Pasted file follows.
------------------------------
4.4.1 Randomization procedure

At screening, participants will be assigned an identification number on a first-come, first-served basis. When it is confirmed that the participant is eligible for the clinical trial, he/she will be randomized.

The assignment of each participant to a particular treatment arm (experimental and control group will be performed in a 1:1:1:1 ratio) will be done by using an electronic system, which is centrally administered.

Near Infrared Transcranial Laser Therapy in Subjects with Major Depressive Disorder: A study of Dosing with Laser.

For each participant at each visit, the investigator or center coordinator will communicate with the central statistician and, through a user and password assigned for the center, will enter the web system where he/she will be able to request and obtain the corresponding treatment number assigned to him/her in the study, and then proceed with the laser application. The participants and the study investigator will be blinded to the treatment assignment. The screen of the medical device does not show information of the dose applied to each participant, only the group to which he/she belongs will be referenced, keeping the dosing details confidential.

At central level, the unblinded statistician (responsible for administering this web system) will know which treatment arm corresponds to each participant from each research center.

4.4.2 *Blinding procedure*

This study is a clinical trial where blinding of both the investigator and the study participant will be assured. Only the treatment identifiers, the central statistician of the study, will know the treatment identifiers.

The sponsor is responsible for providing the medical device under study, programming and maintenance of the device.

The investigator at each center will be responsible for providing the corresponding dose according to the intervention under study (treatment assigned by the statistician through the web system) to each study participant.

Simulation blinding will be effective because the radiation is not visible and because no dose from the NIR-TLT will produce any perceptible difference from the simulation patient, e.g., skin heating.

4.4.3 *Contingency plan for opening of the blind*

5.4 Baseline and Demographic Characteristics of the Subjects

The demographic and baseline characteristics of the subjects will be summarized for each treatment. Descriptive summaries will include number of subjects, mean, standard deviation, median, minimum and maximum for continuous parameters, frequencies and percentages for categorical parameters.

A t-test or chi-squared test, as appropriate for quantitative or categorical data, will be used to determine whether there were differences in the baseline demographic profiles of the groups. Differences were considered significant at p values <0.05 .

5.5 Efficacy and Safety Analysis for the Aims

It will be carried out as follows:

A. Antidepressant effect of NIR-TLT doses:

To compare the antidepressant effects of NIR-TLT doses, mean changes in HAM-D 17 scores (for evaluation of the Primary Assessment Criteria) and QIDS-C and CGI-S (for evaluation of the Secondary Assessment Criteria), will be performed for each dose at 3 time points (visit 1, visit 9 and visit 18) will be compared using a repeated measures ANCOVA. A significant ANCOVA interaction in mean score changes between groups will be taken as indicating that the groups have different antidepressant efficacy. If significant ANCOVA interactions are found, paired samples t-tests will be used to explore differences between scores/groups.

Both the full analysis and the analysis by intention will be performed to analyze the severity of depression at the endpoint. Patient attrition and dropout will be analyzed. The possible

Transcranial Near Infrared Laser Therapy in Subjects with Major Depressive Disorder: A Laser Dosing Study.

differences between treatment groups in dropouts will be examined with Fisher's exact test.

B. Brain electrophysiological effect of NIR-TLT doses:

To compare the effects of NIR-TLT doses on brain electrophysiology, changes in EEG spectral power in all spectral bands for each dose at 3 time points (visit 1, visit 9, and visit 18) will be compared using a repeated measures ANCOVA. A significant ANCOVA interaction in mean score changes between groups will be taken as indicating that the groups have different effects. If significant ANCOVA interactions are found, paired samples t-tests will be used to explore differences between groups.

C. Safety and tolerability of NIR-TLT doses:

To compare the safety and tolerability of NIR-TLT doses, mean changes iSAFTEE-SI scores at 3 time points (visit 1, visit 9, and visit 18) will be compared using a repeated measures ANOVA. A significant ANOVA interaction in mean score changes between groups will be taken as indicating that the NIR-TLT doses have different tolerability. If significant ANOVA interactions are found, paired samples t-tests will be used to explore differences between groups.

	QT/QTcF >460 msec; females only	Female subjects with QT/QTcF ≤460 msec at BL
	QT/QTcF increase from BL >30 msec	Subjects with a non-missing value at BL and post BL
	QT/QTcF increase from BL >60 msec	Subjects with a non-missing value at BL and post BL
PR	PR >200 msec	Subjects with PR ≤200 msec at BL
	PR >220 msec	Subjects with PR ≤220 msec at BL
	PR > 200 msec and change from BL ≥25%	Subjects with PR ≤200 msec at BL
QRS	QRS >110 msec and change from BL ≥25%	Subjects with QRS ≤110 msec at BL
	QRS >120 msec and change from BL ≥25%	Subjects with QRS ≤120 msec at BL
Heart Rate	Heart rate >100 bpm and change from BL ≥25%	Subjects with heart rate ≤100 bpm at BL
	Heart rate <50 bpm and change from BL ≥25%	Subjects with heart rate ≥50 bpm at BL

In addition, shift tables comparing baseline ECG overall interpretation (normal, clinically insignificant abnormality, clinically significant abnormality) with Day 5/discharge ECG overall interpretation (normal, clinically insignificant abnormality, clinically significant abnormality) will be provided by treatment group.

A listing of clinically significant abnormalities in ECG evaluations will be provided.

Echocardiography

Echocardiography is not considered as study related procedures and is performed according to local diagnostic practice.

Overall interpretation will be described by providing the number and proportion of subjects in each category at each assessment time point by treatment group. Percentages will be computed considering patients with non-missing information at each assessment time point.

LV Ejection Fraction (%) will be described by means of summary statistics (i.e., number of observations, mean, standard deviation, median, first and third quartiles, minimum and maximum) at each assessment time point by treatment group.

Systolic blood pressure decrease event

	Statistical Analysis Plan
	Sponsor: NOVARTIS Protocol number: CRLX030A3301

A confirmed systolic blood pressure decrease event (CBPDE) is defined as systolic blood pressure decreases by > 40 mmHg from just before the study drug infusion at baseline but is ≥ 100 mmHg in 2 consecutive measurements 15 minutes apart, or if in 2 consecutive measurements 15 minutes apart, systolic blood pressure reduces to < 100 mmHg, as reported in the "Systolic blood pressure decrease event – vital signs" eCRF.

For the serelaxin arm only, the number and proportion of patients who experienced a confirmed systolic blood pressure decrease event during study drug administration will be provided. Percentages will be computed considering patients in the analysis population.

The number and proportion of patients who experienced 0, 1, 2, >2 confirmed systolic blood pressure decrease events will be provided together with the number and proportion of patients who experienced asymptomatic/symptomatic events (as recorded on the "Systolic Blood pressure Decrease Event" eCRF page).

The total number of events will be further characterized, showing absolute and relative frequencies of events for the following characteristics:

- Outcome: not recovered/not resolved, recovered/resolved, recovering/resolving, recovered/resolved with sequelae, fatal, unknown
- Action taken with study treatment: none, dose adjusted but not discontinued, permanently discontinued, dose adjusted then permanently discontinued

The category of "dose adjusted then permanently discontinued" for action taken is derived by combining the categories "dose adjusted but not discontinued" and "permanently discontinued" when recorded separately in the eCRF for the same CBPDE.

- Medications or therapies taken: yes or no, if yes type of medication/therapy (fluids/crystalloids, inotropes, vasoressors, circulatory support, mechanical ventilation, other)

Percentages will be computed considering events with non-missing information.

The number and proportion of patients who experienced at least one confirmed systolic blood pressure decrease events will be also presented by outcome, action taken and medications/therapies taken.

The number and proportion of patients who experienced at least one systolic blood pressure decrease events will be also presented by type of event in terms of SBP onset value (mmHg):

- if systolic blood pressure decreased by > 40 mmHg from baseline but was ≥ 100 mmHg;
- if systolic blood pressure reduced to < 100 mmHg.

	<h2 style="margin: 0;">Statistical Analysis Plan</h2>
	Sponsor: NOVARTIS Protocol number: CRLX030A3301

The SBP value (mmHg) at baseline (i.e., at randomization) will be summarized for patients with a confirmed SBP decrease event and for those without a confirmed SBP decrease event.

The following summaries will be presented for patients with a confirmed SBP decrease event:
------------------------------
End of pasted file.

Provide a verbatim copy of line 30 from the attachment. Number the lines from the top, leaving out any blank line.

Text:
PR	PR >200 msec	Subjects with PR ≤200 msec at BL